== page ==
He hesitated slightly when he reached the edge of the gathered crowd. What had started as a nearly translucent red had grown brighter which meant they were getting closer to the source. He walked away from city hall park, moving against the flow of foot traffic.
He continued his visual scan, not worried about where he was going. Bright red popped in and out of the crowd. “Target identified.”
“Continue pursuit. Do not engage.”
Tyghe kept his distance. As the crowd thinned, visual confirmation became easier and he fell back further. It was hard to go unnoticed in uniform, but he did his best to remain inconspicuous as he followed his target. A spike in fear pheromones showed on his display. He’d been spotted, but the target hadn’t changed their pace. Smart. Running in fear always ended in mistakes being made.
“Target may be aware of my position. Advise.”
Silence greeted his request which was odd. Normally the response was quick. It didn’t take long for the computer to work out the variables and give command a list of approved decisions to choose from.
“Command, please advise.” His target quickened their pace, but he didn’t speed up to follow. Let them get a bit of distance between them. Loline would be able to follow the trail anyway.
Tyghe double checked his connection to command and got an error message. It shouldn’t be possible for the signal to be blocked, but somehow it was. He was on his own. He switched frequencies a few times, but nothing was going through. He considered the possibility that these terrorists had found a new way to jam their communications. It was a constant fight—one that the military usually won.
He couldn’t detect any jammer, but that didn’t mean much. His biggest concern with losing contact was that there would be no backup if he needed it. Especially in this neighborhood. Dilapidated buildings had replaced the well-maintained ones at the affluent city centre. Boarded up houses still bore the faded quarantine signs. It had been thirty years since the wall had been built, these signs would have predated that time and still, they remained empty. A reminder of what once had been, and what could be again if they weren’t careful.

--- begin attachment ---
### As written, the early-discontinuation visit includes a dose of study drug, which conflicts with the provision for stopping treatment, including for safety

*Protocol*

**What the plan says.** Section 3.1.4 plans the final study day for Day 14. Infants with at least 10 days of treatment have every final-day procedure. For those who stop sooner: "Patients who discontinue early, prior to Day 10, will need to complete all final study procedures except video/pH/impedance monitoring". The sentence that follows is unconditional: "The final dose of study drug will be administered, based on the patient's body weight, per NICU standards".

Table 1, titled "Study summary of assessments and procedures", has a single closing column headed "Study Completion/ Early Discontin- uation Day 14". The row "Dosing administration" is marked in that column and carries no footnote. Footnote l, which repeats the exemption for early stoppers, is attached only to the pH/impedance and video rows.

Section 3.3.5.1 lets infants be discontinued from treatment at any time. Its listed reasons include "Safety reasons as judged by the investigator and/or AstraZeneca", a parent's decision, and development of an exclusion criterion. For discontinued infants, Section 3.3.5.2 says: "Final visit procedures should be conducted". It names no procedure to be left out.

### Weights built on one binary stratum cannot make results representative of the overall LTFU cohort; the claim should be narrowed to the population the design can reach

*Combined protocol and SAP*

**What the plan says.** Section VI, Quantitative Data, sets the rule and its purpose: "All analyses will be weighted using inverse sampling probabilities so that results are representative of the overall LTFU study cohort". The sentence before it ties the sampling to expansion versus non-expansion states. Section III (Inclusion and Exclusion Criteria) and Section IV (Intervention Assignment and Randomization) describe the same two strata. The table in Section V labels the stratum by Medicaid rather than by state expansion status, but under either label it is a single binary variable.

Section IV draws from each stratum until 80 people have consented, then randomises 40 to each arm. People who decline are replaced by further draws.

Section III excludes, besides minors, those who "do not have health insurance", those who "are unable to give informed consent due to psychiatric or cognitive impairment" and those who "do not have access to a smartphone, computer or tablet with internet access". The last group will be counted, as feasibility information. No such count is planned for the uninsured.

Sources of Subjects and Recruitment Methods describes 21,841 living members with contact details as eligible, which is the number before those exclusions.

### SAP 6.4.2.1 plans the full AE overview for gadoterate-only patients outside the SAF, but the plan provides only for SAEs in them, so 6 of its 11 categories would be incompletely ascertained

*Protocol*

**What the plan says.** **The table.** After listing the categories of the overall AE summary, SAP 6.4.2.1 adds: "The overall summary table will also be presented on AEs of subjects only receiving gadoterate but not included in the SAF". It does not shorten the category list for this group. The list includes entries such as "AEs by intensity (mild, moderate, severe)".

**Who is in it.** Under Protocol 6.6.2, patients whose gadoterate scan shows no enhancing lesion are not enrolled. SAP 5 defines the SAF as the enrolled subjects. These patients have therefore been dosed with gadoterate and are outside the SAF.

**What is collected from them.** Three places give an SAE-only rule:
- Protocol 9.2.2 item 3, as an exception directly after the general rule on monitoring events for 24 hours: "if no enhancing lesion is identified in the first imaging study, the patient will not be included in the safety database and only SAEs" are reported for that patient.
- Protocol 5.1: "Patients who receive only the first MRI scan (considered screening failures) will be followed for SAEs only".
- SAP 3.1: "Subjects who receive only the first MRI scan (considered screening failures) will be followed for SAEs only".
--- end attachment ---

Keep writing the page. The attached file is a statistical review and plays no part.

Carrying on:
He knew this area. He’d grown up not far from here. The Meadows was what they called it. Maybe the name was ironic, he didn’t know or care. What mattered was that this was an area where many of the poorest citizens lived—and many malcontents. It was a breeding ground for terrorists. They did regular sweeps. He’d been a part of them a time or two.
Go. Track only. Time to make a call. He couldn’t go into the Meadows alone with no ability to get backup. He was lucky that whatever was interfering with his communication to command wasn’t stopping the more direct connection he had with Loline.
She took off, strong legs carrying her faster than any natural dog. His own body had been enhanced, but even he couldn’t match her speed as he raced behind her. Though she was focused on the chase as the target took off running, her sensitive nose still picked up everything.
They had never failed to bring in someone once they were on the scent. It was something to be proud of, a one hundred percent capture rate of all intended targets. Not a single other enhanced K9 team could claim the same. Normally, he’d be already pulling up blueprints to find a way to cut them off and direct Loline in another direction, but with no connection, he had to work from memory.
Stay on them. He wasn’t willing to take a chance of losing the target through a guess. If he kept Loline directly on the scent, then he could do his best to circle around and cut the target off. This alley, if his memory served him, dead-ended at Mackenzie. The best option from there would be to go right because left would take them closer to downtown.
Tyghe turned right out of the alley, pushing himself harder to try and get ahead of the target. He grinned at the sight of that old crumbling warehouse that he remembered so well. His sister and he had often played there even though their parents had forbidden it.
As he’d hoped, the fake boarding on the front door hadn’t been secured in all these years. More than likely, many kids since his time had come to play in this place as well. He leapt, over crumbling floorboards that would have sent him tumbling into the basement. As a kid, they would carefully edge past this point to play inside.
He ignored the old rope swing and makeshift slide, brushing away the memories as they clouded his mind. There was no time for reminisces. He charged up the creaking, shaking stairs thankful they managed to hold his weight. Up ahead a window that had been broken as long as he’d known of this place allowed the sun into the dingy hallway.
As a little kid, he’d have never taken the chance to jump out this window. Below it, broken cement and worn metal made a deathly jumble. He had no intention of going straight down as he pushed himself to run faster. His goal was for the cracked, but relatively even cement pad past the rubble. Enhanced as he was now, Tyghe was sure he could make the near-impossible jump to safety.